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by Global Washington Policy Coordinator Danielle Ellingston
Rajiv Shah, formerly the director of agricultural development at the Bill & Melinda Gates Foundation, will be named to head USAID just in the nick of time. He has already been confirmed by the Senate for a position in the Department of Agriculture, so it is possible that he will sail through confirmation for USAID administrator and we will have someone in place in early 2010.
Shah’s bio is impressive: he has an MD, a degree in economics, and a lot of international development experience. He also has ties to the Seattle community, having served on many boards of local organizations including the Seattle Public Library and Agros International.
Much has been said about Shah’s youth- he is only 36 years old, which could be an asset but it may also work against him. According to a hill staffer quoted by the Politico Blog, “He will be a good antidote to some of the stagnancy currently plaguing the agency and will hopefully have a mandate to fundamentally change the way business is done over there. … Also hear from the Agriculture Committee staff that he’s done a great job thus far and is very well-respected.”
It sounds like Shah may be the agent of change that is needed over at USAID, since talk about foreign aid reform is heating up. 2010 is going to be an important year for foreign aid reform. Read More
Global Washington just launched our crowdsourcing site, Blueprint for Action, a collaborative social media project dedicated to building a ‘digital democracy’. We encourage everyone willing to share an innovative idea for tackling global development challenges to participate in setting priorities for the sector. Blueprint for Action is an inclusive forum for you to connect with other progressive thinkers dedicated to eradicating poverty, improving global health, promoting human rights and empowering women around the world. By fostering a community of creative participation and open dialogue, we all strengthen our power and resolve against social and economic injustice.
To strengthen our unified voice, contribute your priority for global development in our Feedback Forum at: www.blueprintforaction.org
To read about crowdsourcing as an emerging communication tool in philanthropy, take a peek at Kristi Heim’s profile in the Seattle Times. Read More
The Rural Development Institute, a prolific organization committed to securing land rights for the rural poor around the world for the past forty years, received a $9 million dollar grant last week—the largest in the institute’s history. The Omidyar Network, a philanthropic investment group started by eBay founder Pierre Omidyar and his wife, Pam, awarded RDI the impressive grant for their groundbreaking work in land reform policy.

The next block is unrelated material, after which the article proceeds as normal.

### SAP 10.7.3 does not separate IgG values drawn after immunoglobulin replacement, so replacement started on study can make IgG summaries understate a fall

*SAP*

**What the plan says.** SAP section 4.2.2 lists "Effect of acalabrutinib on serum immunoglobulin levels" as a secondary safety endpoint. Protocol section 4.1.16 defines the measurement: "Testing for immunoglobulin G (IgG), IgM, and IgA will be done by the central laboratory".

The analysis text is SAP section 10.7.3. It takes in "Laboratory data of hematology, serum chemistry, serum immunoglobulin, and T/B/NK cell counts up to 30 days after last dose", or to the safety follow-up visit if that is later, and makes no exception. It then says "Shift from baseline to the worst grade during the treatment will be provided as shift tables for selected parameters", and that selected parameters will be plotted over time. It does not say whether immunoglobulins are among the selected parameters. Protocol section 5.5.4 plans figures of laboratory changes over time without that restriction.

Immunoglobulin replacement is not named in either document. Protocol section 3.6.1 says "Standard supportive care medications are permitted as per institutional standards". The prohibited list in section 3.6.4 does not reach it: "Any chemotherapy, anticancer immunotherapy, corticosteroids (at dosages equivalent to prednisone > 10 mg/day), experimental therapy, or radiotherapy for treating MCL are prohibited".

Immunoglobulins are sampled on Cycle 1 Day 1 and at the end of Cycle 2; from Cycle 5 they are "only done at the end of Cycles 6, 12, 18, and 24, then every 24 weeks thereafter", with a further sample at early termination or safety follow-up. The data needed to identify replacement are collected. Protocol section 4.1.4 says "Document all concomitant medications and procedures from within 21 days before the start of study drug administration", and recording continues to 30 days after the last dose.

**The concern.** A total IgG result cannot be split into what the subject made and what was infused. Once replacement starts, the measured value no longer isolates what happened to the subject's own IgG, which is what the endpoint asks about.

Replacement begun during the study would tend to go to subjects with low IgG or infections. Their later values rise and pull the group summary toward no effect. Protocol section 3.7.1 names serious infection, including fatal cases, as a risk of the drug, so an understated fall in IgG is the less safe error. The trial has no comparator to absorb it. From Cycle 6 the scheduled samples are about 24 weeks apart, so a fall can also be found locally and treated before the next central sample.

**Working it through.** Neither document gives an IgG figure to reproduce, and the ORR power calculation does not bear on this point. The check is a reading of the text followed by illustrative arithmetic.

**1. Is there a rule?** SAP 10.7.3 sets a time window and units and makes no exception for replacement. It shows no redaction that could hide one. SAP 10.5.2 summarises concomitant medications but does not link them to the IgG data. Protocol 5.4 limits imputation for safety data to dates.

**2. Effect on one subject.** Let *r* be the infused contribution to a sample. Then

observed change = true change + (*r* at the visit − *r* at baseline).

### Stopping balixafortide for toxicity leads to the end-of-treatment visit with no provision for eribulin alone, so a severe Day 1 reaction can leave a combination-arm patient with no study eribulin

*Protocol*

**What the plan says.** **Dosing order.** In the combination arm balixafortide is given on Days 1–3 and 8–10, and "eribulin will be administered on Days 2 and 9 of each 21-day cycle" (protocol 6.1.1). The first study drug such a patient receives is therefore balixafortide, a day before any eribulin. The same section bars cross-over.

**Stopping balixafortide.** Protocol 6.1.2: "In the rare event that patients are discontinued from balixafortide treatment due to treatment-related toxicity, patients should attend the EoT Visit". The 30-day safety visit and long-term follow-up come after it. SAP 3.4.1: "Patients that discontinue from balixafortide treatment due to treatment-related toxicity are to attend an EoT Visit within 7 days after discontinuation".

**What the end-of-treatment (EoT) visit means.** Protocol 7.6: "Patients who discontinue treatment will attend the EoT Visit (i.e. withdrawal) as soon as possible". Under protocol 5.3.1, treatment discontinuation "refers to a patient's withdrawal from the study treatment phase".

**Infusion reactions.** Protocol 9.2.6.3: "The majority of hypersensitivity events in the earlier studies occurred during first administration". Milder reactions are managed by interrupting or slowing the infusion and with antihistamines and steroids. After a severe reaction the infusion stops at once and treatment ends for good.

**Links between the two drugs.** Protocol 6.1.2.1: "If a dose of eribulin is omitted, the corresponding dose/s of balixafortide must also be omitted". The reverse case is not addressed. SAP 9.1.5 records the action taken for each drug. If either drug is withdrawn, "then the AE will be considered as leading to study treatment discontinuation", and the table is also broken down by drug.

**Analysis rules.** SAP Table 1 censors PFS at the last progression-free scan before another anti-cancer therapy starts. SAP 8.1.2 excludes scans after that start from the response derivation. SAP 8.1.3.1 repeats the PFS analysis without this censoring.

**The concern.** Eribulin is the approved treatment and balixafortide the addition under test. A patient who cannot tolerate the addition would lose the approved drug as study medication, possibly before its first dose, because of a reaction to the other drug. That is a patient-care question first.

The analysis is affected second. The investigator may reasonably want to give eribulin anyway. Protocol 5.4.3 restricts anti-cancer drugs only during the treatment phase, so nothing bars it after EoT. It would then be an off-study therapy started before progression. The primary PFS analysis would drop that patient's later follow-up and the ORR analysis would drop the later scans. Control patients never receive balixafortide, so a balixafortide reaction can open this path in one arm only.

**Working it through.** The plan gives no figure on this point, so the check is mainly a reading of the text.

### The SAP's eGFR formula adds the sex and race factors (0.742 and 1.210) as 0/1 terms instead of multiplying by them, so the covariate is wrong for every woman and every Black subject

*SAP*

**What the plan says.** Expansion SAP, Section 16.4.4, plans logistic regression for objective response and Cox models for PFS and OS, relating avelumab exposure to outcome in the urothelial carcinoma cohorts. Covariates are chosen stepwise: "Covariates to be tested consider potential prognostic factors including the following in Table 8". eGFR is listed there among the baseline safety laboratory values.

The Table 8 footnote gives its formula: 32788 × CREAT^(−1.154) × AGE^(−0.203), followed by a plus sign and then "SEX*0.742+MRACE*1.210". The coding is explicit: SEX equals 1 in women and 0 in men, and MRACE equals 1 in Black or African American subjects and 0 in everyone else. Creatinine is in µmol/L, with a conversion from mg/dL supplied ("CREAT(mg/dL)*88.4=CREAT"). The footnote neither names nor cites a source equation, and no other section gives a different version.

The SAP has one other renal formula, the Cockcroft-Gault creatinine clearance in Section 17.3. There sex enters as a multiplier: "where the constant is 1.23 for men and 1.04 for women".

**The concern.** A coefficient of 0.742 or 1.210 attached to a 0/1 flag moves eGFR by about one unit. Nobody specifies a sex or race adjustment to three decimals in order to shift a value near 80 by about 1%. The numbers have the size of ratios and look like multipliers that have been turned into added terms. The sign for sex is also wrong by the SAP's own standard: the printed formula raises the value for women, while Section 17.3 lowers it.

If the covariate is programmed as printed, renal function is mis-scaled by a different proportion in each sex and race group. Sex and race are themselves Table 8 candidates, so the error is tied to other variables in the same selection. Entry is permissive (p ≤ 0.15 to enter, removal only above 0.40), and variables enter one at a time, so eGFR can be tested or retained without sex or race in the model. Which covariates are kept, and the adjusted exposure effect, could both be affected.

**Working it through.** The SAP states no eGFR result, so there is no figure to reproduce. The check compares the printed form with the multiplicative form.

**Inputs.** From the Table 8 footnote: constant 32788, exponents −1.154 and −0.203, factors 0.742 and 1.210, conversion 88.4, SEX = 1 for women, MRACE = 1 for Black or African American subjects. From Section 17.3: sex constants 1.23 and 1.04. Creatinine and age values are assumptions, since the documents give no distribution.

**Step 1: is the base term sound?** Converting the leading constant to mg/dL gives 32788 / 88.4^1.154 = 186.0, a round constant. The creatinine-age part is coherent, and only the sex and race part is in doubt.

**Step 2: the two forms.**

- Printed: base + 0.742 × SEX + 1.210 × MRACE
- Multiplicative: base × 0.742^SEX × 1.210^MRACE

According to Tim Hanstad, RDI’s president and CEO, “With this grant, RDI will begin implementing an ambitious three-year plan to bring secure land rights to 9 million families living in poverty,” he said. “These rights can bring about transformative economic and social benefits that improve well-being and restore dignity.”
It has been a landmark year for the land reformists. In addition to receiving the grant, RDI launched its Global Center for Women’s Land Rights, an initiative dedicated to procuring land ownership for women. Though much global development research speaks to women’s pivotal role in advancing economic growth, empowering women as key players in development continues to be met with resistance. The Global Center for Land Rights promotes women’s land ownership as a strategy for legally and socially legitimizing women’s participation in economic development.
Renée Giovarelli, Director of the Global Center for Women’s Land Rights, will participate in a panel on addressing poverty through women at Global Washington’s Annual Conference on December 7th. Global Washington’s Annual Conference will bring together the best and the brightest in the global development sector in an effort to solidify Washington State’s commitment to eradicating poverty, improving health outcomes, and increasing global access to quality education. For a full list of speakers in attendance and to register for the conference, click here.
Kristi Heim’s article for the Seattle Times on November 5th chronicles the Omidyar Network’s active participation Read More